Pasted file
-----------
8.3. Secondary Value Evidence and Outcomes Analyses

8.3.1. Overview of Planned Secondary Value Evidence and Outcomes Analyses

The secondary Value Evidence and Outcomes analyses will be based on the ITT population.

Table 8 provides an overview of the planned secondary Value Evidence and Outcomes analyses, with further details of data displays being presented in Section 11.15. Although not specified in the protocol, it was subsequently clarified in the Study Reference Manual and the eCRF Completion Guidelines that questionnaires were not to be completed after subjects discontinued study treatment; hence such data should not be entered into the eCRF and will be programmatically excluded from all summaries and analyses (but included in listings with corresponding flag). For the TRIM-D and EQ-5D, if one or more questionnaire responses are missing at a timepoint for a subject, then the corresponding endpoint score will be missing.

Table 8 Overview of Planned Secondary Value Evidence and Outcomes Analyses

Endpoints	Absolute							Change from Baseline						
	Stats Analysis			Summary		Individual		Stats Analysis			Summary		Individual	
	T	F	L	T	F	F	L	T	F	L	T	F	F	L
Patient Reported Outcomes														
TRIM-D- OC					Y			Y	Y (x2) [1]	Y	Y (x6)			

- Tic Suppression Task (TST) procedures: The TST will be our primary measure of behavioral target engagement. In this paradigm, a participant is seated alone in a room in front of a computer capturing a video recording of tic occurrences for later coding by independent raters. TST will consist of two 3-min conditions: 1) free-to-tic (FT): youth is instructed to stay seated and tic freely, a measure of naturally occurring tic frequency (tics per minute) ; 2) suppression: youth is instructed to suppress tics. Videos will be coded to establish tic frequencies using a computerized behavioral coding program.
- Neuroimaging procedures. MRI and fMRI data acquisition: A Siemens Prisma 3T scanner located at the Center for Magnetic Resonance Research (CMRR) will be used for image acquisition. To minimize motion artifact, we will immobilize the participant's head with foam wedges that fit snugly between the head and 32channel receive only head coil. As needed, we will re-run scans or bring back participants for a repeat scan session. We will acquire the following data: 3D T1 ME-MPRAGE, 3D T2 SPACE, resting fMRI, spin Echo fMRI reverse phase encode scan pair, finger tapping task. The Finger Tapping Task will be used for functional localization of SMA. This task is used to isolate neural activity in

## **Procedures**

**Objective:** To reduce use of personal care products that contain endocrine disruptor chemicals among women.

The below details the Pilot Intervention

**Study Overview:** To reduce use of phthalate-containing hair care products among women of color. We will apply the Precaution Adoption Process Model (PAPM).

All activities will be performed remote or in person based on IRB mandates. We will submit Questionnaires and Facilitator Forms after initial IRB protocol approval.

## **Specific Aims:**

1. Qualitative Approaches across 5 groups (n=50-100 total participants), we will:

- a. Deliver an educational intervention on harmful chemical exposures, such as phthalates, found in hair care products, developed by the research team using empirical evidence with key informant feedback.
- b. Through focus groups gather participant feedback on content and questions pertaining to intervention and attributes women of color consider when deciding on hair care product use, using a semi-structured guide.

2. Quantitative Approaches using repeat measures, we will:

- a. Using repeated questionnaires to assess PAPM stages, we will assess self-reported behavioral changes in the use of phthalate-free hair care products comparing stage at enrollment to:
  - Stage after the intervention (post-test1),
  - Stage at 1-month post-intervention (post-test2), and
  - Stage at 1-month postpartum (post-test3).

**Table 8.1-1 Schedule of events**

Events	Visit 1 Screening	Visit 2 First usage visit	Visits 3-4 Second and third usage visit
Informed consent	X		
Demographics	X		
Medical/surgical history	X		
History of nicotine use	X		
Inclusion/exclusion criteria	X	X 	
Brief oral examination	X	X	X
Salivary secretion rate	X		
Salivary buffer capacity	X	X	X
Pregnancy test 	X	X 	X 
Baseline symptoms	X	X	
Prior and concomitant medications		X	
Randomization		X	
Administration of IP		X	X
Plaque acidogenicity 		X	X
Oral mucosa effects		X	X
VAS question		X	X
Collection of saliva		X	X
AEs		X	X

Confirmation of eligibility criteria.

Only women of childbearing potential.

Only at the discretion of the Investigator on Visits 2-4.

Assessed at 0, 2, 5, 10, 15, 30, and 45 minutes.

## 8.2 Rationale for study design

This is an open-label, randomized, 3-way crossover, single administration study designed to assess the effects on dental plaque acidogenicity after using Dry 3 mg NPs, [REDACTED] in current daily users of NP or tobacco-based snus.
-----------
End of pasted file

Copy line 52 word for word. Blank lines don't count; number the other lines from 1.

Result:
This is an open-label, randomized, 3-way crossover, single administration study designed to assess the effects on dental plaque acidogenicity after using Dry 3 mg NPs, [REDACTED] in current daily users of NP or tobacco-based snus.